Marcellus Memories

The people of Marcellus and neighboring communities were invited to the Marcellus Historical Club to learn about the Indians of New York State at an open meeting held at St. John's Parish House. Dr. Anton Schrwelde spoke and showed pictures. Dr. Schrwelde was a well known medical doctor of Syracuse, who for several years had a hobby of taking part in Indian excavations in our section of the state. He had acquired a large collection of Indian relics. People were asked to bring arrowheads or other relics that they wanted to show and get help identifying them if needed.

Give a boy and a girl clear skies and a full moon and a time for a hay ride. Earl Dence was a chauffeur for a group of young folk on Saturday night. Bob Hart furnished the music with his guitar. The party sang western songs and their voices could be heard as they traveled through the hills surrounding Marietta. Those who joined the party were Miss Judy Dence, hostess, Bob Hart, Holly Russell, Bob and Tom Carpenter, Sally Dence, Jim Forkhammer, Joann Dence and Carl Ryan. A lunch was also served at the Dence home.

Mr. and Mrs. Allison Walby of Navarino announced the engagement of their daughter, Sheila Ann to Charles W. Kurtz, son of Mr. and Mrs. William Kurtz of Willow Dale Road. The wedding would take place in November.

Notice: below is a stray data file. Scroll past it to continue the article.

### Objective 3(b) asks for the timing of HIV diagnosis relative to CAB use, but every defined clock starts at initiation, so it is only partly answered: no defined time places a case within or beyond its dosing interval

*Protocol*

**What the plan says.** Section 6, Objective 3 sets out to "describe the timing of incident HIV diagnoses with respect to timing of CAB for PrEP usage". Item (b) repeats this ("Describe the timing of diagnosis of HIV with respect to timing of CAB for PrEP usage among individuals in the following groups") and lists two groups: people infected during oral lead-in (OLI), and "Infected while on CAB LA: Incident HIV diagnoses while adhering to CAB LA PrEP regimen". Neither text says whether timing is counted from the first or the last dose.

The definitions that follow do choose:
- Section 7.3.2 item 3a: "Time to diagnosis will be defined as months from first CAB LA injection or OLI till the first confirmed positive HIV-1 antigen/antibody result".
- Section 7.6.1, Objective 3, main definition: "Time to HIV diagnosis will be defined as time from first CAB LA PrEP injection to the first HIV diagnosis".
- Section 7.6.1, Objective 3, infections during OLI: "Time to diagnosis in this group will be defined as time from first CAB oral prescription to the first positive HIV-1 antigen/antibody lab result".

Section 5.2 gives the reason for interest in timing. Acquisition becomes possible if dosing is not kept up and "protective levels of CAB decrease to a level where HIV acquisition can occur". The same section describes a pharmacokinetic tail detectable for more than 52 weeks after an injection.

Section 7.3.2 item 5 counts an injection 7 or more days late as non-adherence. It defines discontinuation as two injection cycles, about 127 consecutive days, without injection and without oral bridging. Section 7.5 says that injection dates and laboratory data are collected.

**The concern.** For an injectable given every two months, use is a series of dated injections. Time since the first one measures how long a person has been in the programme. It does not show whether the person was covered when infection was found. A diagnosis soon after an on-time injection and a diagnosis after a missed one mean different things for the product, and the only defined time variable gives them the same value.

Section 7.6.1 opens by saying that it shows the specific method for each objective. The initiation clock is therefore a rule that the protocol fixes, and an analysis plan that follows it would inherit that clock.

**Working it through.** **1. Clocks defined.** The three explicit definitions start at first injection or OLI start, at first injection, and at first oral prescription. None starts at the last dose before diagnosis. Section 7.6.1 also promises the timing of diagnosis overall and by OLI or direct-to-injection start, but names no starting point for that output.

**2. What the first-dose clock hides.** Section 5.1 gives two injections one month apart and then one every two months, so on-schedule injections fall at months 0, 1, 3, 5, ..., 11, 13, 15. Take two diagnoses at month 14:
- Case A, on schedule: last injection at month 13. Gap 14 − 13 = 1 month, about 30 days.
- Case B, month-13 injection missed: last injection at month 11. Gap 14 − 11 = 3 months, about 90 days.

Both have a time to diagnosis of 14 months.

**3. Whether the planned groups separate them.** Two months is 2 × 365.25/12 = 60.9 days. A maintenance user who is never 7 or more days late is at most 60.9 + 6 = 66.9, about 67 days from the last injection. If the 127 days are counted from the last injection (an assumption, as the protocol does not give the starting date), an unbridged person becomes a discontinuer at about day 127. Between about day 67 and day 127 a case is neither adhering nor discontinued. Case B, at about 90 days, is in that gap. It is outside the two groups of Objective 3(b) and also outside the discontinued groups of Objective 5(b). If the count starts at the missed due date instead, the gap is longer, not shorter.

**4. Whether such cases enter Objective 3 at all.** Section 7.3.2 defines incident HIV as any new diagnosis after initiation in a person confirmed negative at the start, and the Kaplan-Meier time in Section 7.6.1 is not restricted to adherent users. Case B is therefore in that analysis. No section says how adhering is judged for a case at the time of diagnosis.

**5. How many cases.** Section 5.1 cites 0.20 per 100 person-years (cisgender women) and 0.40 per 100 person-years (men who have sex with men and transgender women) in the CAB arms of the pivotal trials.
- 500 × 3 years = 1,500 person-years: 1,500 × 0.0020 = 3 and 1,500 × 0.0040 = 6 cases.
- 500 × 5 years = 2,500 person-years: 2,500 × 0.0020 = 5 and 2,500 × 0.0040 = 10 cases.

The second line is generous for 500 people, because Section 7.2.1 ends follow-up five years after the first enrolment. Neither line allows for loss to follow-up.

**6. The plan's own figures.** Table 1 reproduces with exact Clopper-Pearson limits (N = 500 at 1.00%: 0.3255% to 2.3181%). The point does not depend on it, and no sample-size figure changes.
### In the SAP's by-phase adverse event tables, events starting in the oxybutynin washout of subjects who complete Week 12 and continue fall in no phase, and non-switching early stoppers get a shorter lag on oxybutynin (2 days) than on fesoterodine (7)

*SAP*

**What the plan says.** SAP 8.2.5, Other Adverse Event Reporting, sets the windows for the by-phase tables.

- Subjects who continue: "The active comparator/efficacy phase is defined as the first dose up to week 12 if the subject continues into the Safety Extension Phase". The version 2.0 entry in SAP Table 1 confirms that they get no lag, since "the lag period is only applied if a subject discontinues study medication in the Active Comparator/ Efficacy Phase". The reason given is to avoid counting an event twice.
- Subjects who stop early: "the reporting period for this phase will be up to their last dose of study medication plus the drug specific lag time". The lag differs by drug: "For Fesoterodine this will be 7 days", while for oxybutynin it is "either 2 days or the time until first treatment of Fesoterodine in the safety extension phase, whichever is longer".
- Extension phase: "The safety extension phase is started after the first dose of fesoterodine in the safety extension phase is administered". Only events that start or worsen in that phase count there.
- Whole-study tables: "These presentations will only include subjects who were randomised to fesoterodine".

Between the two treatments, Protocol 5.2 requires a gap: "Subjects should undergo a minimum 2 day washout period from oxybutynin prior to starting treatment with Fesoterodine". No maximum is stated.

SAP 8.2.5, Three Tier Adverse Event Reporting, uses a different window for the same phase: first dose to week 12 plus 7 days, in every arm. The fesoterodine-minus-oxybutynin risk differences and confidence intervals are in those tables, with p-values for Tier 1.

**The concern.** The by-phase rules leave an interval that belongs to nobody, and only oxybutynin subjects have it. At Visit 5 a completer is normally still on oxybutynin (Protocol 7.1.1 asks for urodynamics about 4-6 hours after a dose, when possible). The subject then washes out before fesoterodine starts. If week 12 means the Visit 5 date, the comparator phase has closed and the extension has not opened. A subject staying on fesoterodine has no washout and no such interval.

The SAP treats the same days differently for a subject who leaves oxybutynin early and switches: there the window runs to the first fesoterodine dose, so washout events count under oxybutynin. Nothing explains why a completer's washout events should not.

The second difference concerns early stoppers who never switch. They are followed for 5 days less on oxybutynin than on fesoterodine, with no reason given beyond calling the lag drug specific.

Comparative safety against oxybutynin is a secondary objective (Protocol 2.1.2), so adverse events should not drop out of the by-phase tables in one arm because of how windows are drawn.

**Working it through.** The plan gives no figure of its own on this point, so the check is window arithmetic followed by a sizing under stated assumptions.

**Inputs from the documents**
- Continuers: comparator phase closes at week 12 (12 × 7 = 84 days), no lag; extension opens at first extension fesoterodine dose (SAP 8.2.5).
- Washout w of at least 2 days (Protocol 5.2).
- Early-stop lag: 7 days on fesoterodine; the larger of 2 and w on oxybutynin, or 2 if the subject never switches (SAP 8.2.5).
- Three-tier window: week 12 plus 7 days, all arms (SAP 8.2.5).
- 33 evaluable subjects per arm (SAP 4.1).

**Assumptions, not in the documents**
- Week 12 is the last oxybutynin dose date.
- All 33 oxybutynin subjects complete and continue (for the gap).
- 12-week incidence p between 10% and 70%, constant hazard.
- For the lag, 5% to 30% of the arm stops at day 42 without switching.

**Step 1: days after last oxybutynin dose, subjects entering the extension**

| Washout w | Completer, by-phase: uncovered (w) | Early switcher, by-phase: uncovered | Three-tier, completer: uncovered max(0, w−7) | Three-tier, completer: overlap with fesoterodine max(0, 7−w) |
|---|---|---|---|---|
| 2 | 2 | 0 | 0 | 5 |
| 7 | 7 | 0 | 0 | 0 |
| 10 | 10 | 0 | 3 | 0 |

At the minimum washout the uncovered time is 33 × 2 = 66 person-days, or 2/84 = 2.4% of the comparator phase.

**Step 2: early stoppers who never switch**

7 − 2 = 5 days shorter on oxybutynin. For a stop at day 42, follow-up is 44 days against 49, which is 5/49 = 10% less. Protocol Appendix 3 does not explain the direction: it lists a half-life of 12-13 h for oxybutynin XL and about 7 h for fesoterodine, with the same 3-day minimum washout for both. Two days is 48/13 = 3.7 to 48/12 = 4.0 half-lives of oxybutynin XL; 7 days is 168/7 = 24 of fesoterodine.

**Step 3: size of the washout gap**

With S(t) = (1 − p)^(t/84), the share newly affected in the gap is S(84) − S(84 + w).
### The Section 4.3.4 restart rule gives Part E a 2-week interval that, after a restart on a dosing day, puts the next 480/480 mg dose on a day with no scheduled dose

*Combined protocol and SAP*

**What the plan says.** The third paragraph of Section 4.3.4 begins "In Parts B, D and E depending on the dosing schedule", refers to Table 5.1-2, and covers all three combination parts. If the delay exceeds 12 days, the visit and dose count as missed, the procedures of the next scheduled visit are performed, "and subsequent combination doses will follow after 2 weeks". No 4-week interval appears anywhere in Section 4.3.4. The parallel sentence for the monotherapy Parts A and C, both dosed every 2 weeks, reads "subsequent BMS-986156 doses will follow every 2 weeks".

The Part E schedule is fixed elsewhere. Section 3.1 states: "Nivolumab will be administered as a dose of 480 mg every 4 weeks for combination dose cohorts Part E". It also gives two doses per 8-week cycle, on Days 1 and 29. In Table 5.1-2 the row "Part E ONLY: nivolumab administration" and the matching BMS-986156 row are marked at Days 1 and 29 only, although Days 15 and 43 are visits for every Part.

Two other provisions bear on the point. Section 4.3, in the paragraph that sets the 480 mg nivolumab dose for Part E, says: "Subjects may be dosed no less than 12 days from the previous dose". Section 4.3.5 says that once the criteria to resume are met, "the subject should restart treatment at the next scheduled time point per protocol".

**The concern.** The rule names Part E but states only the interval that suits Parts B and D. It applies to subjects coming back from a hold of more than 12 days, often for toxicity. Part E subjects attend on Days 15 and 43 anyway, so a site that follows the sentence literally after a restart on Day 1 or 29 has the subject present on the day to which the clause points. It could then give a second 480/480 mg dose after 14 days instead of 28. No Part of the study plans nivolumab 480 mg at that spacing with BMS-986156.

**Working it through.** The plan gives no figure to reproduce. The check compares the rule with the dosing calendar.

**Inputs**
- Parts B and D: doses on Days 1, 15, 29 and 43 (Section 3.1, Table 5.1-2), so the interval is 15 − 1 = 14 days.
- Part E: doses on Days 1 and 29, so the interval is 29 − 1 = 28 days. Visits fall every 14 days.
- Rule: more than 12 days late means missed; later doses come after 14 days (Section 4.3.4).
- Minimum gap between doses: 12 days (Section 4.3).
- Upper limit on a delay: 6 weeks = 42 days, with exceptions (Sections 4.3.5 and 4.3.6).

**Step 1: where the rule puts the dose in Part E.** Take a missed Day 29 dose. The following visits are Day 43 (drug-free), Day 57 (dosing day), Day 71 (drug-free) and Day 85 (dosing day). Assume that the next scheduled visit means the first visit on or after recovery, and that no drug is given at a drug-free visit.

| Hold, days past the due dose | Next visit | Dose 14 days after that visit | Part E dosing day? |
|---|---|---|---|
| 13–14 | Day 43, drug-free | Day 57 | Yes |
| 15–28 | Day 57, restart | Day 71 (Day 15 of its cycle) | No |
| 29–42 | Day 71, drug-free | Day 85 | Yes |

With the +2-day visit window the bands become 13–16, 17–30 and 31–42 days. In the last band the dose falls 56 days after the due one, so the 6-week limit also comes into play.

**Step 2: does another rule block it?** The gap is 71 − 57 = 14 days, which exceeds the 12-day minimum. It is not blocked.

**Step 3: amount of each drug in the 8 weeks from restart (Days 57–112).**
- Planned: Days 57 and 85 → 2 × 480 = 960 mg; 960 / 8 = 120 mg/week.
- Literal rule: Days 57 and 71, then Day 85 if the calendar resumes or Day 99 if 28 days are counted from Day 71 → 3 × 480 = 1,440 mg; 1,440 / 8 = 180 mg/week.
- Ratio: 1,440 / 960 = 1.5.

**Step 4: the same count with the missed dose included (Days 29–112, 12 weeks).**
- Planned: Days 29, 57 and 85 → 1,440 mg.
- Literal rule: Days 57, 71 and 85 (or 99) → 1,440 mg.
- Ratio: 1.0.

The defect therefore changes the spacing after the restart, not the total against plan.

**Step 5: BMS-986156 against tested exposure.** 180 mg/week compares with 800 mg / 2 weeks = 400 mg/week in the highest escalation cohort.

"Memories of Marcellus" by Frank Griffing continue... Robert Manley moved to Marcellus from Borodino. He was the harness maker up there. He worked for me for a while. Rob was a drinking man, otherwise a good man. In order to work in the morning, he wanted 25 cents to get a half pint of whiskey. He would go over to the Alvord House and bring back the half pint and pour it down, just like running it through a funnel, then he would fill his pipe and go to work. If I drank one quarter of that stuff, I would not be able to work that day. Matt Jamieson came to Marcellus from Scotland. He learned the harness trade over there. He worked for me for awhile when he first came over. He was a good harness maker, but never learned the art of cutting. I remember making a heavy double harness for Will Hayes. Will had the express from Marcellus to Syracuse. He brought lots of goods for me and also would do my banking. He would take any amount of money in and bank the same for ten cents. In those days, I bought leather by the roll, ten sides per roll, shipped direct from the tannery which would cost around $125.00 per roll. Sometimes I was short and would have to buy a side or two from jobbers in Syracuse and then it would cost me a few cents more by the pound. (to be continued)

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